University of Illinois Urbana-Champaign’s Illinois Street Residence Hall has a bulletin board that lists a number of “dumb” things that “well-intentioned” people say that are supposedly offensive to minorities, Campus Reform reports.
Some of the phrases that the bulletin board lists as “dumb” include “if you’re going to live in the country, learn to speak the language,” “where are you from from?,” “when I said the same thing to other people like you, they didn’t seem to mind,” “some of my best friends are [insert identity here],” “you speak the language well,” and of course, “I don’t see color. I’m colorblind.”
The bulletin board gives explanations as to why each one of these “dumb” phrases is so offensive.
For instance,”some of my best friends are” is offensive because it implies that “just because you know somebody that is Korean or Philipino doesn’t mean you know what it’s like to be Korean or Filipino.”
The bulletin board suggests that instead of saying “some of my best friends are,” to not to mention their ethnicity at all.
Likewise, saying “you speak the language well” is apparently a form of racial profiling.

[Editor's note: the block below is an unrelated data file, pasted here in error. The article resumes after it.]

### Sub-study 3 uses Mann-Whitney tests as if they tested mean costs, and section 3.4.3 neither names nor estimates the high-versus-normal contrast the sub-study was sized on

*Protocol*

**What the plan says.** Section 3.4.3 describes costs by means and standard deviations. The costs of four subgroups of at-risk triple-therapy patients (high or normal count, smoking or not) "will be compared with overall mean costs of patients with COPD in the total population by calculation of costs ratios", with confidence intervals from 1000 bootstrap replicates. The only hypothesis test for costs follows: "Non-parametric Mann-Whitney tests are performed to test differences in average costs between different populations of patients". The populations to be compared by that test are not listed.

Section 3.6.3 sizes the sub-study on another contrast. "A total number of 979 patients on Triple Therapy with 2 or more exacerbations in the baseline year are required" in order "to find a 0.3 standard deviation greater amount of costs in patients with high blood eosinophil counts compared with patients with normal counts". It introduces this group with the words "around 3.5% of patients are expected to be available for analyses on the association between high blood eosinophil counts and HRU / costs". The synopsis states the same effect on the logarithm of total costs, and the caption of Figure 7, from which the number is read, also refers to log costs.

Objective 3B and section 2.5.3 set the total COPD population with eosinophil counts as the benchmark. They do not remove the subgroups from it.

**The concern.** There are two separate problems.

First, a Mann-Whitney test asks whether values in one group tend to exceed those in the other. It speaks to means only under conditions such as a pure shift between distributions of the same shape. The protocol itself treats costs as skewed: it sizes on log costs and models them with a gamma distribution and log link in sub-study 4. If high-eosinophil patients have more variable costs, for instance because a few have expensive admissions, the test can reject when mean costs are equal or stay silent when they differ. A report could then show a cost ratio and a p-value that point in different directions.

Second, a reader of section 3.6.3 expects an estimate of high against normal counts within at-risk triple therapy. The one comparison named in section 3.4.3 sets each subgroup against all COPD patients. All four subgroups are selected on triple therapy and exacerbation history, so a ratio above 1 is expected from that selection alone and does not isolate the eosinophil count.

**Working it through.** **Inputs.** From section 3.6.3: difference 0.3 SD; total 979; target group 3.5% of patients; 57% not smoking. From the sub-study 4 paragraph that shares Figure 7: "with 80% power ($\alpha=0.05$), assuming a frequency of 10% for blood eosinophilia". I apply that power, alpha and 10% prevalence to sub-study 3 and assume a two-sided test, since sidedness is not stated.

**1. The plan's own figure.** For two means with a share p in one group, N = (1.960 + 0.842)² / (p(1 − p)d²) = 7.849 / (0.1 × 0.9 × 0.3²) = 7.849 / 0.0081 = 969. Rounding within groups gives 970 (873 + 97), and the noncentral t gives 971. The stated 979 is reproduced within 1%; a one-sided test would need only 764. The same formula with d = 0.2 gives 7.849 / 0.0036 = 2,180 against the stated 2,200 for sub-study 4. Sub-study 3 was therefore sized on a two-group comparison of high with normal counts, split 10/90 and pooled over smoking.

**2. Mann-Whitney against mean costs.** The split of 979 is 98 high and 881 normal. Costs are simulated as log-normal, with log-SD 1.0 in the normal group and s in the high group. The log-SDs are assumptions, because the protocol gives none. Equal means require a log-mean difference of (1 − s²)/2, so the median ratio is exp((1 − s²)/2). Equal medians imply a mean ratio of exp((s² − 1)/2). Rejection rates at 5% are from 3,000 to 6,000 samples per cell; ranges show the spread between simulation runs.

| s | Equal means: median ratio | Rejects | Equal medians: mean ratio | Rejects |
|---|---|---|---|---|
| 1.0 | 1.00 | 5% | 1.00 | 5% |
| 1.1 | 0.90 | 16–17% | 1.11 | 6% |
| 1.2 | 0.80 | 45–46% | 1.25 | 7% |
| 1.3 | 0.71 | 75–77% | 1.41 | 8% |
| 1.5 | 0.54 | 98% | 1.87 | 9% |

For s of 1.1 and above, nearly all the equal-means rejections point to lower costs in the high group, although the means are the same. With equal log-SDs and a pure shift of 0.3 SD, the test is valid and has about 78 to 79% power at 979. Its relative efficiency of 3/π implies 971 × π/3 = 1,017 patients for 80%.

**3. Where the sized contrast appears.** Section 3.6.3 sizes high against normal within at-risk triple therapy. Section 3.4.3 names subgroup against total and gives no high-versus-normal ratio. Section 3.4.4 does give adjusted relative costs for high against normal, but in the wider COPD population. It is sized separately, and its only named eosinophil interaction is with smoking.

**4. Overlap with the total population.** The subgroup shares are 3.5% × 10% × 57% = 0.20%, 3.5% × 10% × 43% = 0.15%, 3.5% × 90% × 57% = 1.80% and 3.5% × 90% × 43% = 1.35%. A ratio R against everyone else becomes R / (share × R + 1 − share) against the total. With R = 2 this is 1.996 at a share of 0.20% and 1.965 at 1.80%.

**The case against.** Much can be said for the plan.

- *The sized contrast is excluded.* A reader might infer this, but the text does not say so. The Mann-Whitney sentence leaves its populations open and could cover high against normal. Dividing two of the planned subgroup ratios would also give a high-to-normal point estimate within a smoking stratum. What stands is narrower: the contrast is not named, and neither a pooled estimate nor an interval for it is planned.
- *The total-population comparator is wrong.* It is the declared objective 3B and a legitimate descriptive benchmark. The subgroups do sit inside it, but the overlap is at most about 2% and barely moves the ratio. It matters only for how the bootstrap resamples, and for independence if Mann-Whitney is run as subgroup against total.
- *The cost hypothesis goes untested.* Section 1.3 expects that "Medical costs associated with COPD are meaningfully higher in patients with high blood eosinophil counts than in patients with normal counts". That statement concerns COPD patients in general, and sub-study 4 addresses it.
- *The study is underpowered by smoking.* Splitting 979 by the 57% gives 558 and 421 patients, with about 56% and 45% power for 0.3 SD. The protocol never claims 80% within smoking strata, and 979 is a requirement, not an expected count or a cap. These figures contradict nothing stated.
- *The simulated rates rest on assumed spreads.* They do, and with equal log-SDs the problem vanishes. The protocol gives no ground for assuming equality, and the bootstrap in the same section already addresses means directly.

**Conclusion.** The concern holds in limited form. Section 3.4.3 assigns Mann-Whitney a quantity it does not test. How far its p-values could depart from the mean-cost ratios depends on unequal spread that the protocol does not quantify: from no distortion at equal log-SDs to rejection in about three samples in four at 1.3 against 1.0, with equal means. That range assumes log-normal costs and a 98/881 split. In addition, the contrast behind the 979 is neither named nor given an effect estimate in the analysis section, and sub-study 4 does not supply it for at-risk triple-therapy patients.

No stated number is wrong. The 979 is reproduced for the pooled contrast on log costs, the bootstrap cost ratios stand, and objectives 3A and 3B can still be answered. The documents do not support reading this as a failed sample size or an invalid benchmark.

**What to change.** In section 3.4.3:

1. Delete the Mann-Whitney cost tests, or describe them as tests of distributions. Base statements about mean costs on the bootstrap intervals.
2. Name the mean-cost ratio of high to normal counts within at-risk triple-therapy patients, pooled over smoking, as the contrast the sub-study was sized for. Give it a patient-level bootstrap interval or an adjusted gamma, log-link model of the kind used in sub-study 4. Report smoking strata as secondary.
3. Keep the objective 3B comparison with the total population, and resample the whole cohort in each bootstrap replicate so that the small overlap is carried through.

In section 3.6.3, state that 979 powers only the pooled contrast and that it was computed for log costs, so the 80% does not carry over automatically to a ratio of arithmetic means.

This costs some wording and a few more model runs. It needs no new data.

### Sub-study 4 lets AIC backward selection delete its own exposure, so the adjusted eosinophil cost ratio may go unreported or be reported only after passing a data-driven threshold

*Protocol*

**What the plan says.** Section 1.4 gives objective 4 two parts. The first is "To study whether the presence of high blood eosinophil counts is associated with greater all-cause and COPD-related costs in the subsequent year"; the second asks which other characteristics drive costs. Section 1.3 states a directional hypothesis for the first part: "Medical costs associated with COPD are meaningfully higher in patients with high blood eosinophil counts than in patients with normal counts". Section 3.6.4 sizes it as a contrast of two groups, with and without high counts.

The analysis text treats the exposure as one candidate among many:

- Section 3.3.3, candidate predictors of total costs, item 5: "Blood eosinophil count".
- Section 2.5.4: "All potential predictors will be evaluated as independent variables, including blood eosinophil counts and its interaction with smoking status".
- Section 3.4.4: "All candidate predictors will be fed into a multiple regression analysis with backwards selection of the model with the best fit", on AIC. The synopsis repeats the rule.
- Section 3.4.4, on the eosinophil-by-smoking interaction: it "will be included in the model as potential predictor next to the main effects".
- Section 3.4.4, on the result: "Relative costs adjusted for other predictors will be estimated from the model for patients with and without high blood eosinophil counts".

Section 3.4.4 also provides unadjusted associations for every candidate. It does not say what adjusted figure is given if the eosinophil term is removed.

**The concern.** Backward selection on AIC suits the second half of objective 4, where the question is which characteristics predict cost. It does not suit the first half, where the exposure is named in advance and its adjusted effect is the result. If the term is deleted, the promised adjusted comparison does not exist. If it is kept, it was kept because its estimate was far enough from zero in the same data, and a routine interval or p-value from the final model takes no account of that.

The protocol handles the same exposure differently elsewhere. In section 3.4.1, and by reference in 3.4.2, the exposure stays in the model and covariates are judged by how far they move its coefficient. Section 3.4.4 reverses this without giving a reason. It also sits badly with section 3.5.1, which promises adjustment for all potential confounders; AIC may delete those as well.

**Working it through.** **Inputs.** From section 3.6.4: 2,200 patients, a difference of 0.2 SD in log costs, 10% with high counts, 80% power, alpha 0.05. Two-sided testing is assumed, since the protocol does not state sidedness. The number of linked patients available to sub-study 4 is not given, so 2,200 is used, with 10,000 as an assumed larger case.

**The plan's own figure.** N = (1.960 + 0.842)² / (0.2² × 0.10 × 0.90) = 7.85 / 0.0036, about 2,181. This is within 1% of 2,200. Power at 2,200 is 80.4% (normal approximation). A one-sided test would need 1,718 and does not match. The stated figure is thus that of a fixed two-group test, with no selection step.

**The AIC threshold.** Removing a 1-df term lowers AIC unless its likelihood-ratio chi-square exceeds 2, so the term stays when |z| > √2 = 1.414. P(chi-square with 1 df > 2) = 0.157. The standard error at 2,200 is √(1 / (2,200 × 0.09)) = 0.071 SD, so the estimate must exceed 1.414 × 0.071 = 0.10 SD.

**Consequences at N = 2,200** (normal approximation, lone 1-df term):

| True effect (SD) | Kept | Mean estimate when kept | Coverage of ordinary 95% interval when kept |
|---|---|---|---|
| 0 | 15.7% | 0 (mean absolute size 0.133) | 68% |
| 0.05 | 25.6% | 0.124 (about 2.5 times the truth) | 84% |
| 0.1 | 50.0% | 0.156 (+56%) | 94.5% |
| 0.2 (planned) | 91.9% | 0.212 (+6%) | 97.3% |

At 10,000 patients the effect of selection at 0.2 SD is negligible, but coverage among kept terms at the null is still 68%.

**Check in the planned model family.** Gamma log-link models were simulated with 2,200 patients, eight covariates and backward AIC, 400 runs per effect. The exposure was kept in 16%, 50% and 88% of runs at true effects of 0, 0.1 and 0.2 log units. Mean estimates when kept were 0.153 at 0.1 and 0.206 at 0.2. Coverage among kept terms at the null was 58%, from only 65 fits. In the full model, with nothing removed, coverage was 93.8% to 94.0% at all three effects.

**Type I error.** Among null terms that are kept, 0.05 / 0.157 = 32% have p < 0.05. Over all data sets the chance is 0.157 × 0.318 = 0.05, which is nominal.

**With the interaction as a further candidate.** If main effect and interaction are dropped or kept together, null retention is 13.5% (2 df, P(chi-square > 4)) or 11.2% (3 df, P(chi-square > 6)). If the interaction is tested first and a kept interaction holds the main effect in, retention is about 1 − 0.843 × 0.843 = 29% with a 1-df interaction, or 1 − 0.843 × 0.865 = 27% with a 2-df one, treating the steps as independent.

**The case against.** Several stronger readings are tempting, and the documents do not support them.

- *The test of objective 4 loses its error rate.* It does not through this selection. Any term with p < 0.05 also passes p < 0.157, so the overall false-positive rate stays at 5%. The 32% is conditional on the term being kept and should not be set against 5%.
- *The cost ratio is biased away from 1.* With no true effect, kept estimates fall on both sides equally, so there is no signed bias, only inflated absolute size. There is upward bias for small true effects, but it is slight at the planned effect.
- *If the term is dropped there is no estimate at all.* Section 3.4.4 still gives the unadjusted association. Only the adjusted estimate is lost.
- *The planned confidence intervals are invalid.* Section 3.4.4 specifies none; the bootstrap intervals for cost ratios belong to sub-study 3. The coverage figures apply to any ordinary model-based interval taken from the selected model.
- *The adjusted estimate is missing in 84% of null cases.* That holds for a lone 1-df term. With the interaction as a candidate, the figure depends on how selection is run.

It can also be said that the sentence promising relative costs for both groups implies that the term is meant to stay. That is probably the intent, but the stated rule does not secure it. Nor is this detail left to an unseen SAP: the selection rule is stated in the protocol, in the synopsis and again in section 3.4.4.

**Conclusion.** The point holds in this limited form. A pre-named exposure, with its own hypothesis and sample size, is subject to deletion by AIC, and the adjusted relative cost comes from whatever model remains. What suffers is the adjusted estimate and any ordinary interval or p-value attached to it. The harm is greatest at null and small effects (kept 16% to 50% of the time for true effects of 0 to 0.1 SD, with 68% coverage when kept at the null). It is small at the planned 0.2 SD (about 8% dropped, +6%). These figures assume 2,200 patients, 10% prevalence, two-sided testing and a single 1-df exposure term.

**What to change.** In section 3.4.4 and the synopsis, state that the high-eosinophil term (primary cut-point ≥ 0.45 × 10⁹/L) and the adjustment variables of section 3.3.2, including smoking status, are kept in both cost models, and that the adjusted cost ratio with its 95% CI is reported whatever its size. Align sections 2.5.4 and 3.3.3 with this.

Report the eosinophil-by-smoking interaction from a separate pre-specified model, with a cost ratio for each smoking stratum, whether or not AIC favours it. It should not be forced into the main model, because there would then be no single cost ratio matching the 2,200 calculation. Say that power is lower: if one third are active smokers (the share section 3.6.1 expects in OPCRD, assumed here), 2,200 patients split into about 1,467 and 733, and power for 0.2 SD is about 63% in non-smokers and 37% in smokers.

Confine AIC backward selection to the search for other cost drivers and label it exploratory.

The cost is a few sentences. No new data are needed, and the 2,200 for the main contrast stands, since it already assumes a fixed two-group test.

All the information the bulletin board is using comes from a book called “35 Dumb Things Well-Intended People Say: Surprising Things We Say That Widen The Diversity Gap” by Dr. Maura Cullen.
According to her website, Cullen is known as “The Diversity Speaker.” She has written articles like “Should White People Serve As Chief Diversity Officers?” and “Trump And His Menacing Band Of Misfits.” In an article titled “Should Diversity Officer Be Fired For Signing An Anti-Gay Petition?,” Cullen argues that a diversity officer should be fired if she signs a petition against gay marriage because it creates an “an unsafe and chilly climate for GLBTQ students and their allies.”
Kirsten Ruby, the Associate Director of Housing and Communication, told The Daily Caller that the bulletin board was put together by a student. She defended the bulletin board and recommended TheDC read Cullen’s book for more context.
“It’s about educating students about inclusiveness,” Ruby said. “The way language is perceived is not always the way language is intended.”